Willy Mairesse

From the town of Momignies, right on the Franco-Belgian border in the province of Hainaut, Mairesse did not start competing until he was 25 when he joined a friend in a Porsche 356 on the Liege-Rome-Liege race in 1953. Having got a taste for the sport he entered his own Peugeot 203 the following year and in 1955, using the same car, he finally won the 1300cc Class. The following season he acquired a Mercedes 300SL and started racing as well as rallying, and finished third in the GT race supporting the German Grand Prix at the Nurburgring. The same year he won the Liege-Rome-Liege and caught the attention of the Equipe Nationale Belge, which was being run at the time by Ferrari importer Jacques Swaters. He drove for the team in 1957, 1958 and 1959 in sports cars but had few results beyond a second place in a Ferrari Berlinetta in the 12 Hours of Reims.

A battle with fellow countryman Olivier Gendebien on the Tour de France automobile in 1959 brought Mairesse to the attention of Enzo Ferrari and he was signed as a Ferrari driver for 1960. He made his F1 debut with the team at Spa where he was dicing for position with Chris Bristow when the Englishman crashed and was killed. At the French GP he qualified fifth and at Monza in September he finished third in a Ferrari 1-2-3. That year he placed well on the Targa Florio and won the Tour de France automobile. He won the Tour again in 1961 and finished second at Le Mans and raced three times in F1: the first with Equipe Nationale Belge, the second with Team Lotus and the third in a Ferrari.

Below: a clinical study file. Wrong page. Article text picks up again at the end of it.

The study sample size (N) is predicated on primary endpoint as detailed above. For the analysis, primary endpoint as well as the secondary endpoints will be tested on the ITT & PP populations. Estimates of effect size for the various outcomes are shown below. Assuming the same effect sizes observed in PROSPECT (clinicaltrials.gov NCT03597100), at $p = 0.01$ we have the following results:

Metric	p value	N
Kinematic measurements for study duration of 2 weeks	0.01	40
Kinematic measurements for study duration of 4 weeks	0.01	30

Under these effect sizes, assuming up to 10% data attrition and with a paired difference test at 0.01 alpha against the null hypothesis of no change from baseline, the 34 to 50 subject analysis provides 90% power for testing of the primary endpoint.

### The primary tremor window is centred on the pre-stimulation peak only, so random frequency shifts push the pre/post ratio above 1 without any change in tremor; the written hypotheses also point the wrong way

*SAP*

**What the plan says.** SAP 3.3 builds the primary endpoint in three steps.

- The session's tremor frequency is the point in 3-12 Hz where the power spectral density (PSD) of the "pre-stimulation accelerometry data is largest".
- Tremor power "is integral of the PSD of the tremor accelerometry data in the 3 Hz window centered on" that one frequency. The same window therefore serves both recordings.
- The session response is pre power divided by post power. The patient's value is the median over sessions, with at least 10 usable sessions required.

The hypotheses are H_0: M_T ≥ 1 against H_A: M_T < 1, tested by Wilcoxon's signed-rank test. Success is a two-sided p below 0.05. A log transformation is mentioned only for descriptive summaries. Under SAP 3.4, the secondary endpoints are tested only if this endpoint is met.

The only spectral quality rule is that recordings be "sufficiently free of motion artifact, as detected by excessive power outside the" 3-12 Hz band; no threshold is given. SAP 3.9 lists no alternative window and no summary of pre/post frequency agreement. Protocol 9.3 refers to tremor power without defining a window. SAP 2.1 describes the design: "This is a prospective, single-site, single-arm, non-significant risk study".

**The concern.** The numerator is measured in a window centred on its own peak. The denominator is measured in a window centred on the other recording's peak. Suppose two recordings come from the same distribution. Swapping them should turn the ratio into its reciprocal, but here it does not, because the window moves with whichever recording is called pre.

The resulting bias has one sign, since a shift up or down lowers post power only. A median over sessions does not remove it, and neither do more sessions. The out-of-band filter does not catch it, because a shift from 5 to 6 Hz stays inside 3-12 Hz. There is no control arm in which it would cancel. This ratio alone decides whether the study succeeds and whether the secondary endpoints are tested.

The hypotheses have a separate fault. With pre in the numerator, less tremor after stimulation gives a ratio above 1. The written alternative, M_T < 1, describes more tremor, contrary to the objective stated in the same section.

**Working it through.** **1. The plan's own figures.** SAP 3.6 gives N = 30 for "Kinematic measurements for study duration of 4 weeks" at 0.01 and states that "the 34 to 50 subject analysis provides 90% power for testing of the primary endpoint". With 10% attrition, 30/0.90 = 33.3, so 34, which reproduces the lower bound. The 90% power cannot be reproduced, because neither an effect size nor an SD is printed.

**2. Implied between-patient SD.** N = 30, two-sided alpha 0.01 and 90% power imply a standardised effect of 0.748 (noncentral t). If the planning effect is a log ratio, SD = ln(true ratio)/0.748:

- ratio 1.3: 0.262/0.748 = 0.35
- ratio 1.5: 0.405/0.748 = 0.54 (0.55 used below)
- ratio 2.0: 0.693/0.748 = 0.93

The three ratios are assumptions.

There was more success in sports cars in 1962 with victory on the Targa Florio with Gendebien and Ricardo Rodriguez but at the Belgian GP he had a huge fiery crash after a collision with Trevor Taylor, while fighting for second place. It was a similar story in 1963 with victory in the Nurburgring 1000 with Surtees and F1 outings at Monaco and Belgium. He was en route to victory at Le Mans a few weeks later when a fuel spillage during a pit stop resulted in the car catching fire as he went into the Esses. A big accident followed and Mairesse emerged burned and bruised. He fought back to be ready to race at the German GP and qualified seventh only to crash at the Flugplatz on the first lap, killing an ambulance man and suffering severe arm injuries.

He did not return to racing until the end of 1964. The following year he drove a variety of different machinery and finished third at Le Mans in an Ecurie Francorchamps Ferrari which he shared with Jean Blaton. That year he entered only one World Championship race in a Scuderia Centro Sud BRM in Belgium. In 1966 he won the Targa Florio again in a Scuderia Filipinetti Porsche 906 but spent less time racing and concentrated on building up a business he had started. His last major result was at Le Mans in 1967 when he finished third. A year later, driving a private Ford GT40, he suffered a serious accident when the door latch of the car failed and the door flew up. Mairesse lost control and hit the wall and spent the next two weeks in a coma. He never fully recovered from his injuries and, sadly, committed suicide in a hotel room in Ostend in September the following year.